Overview of Bowls in New South Wales
Bowls in New South Wales is a sport played competitively by close to 40,000 members and many more social members.
There are a variety of competitions on offer to players at all levels. Club and zone hosted events plus state, national and international coordinated events are played throughout the course of the year.
In New South Wales, we have strong representative pathways for players to compete in. We have tenacious representation of both city and country players. Bowls NSW have representation at junior, under twenty five, opens and senior competitions conducted nationally. Many of our players, coaches and managers move on to represent Australia with the national body.
Bowls has also seen a shift from competitive bowling pathways to a social bowling framework. Whilst there has always been a strong social bowling culture, the introduction of ‘barefoot’ bowls provides greater opportunities for participation and this is reflected across Australia.
The bowling clubs are the facilities that host the sport. These locations can be found all over the state and support your bowling experiences. They are wanting you to participate and they do have people ready to welcome you and get you involved.
Bowls is a sport that provides great companionship, gamesmanship and competition. It can be played on equal terms by almost everyone. Bowls is a sport for all ages, from the young bowler through to adult bowlers. It doesn’t require special strength or athletic ability. You can be any body shape or size and is inclusive of disability athletes.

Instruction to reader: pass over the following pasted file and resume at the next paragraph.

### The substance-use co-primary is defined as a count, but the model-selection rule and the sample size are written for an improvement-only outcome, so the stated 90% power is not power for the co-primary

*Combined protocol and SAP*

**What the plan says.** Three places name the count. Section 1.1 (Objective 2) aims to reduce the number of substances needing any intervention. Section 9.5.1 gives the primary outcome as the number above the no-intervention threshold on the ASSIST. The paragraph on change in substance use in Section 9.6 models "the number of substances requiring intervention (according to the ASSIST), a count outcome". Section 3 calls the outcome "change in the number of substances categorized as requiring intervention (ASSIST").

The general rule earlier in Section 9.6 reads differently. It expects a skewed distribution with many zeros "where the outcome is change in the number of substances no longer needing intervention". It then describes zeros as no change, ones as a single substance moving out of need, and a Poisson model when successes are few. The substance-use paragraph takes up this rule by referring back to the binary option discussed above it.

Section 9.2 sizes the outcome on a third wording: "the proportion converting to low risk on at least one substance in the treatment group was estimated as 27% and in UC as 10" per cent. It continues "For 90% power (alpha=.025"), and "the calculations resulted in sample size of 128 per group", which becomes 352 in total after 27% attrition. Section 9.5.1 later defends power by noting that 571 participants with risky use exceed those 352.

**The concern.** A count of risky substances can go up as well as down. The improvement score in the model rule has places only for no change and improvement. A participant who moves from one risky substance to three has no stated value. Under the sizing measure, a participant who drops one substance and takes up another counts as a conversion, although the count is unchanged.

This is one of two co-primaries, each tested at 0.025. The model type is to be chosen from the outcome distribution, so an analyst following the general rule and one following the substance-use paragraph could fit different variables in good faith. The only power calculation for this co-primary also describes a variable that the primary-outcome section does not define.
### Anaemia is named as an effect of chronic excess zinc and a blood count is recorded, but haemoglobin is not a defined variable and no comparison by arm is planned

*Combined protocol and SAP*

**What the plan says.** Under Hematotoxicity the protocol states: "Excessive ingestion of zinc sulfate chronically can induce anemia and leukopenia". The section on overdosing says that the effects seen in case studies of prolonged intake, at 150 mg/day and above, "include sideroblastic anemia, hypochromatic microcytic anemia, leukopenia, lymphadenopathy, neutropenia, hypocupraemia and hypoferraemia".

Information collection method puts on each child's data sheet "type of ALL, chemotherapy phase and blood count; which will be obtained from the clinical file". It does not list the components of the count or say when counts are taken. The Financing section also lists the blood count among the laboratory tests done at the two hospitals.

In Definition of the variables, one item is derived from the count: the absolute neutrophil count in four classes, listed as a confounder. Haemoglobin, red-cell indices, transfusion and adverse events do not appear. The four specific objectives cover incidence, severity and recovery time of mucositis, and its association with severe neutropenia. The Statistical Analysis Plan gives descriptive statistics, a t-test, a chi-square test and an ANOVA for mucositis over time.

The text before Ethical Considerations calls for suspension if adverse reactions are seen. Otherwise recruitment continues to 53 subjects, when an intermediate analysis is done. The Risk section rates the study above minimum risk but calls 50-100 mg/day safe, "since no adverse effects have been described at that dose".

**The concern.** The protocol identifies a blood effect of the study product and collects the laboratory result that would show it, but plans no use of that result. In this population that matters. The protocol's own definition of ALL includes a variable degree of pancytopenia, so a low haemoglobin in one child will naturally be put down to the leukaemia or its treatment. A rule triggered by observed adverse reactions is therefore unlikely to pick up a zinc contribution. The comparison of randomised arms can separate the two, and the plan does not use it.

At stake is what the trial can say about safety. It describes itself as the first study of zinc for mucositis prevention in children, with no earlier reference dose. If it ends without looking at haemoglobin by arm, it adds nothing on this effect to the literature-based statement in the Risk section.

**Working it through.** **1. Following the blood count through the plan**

Bowls is known for the great spirit with which the game should be played. Get in the spirit of bowls and see where it can take you.
Love what you play, it’s more than a game.
How to Play Bowls
- Get your Bowl(s) closest to the jack (little white ball).
Delivering a Bowl:
- Stand on the mat facing the direction you’re going to release the bowl.
- Take the bowl in your preferred hand.
- Ensure the bias (small logo on bowl) is on the inside (towards the middle of rink). The bias is the side the bowl will curve.
- Choose the direction of your delivery remembering the bias will curve the bowl therefore you should start outside the line of the jack.
- Take a small back swing.
- Step forward with your opposite foot.
- Bend your front and back knee and roll the bowl.
- Important to note the Bowl will head out in a straight line and towards the end of it’s journey start to angle back on the bias.
- Avoid dropping or bouncing the bowl.
- The player who has their bowl closest to the jack scores a point.
- Points are awarded for each bowl closest to the jack until the opposing player has the next bowl closest.
- Players judge the distances and how many bowls by eye.
- If unsure of the distances, a measuring tape is employed.
- If still can’t determine, the umpire can be called to adjudicate.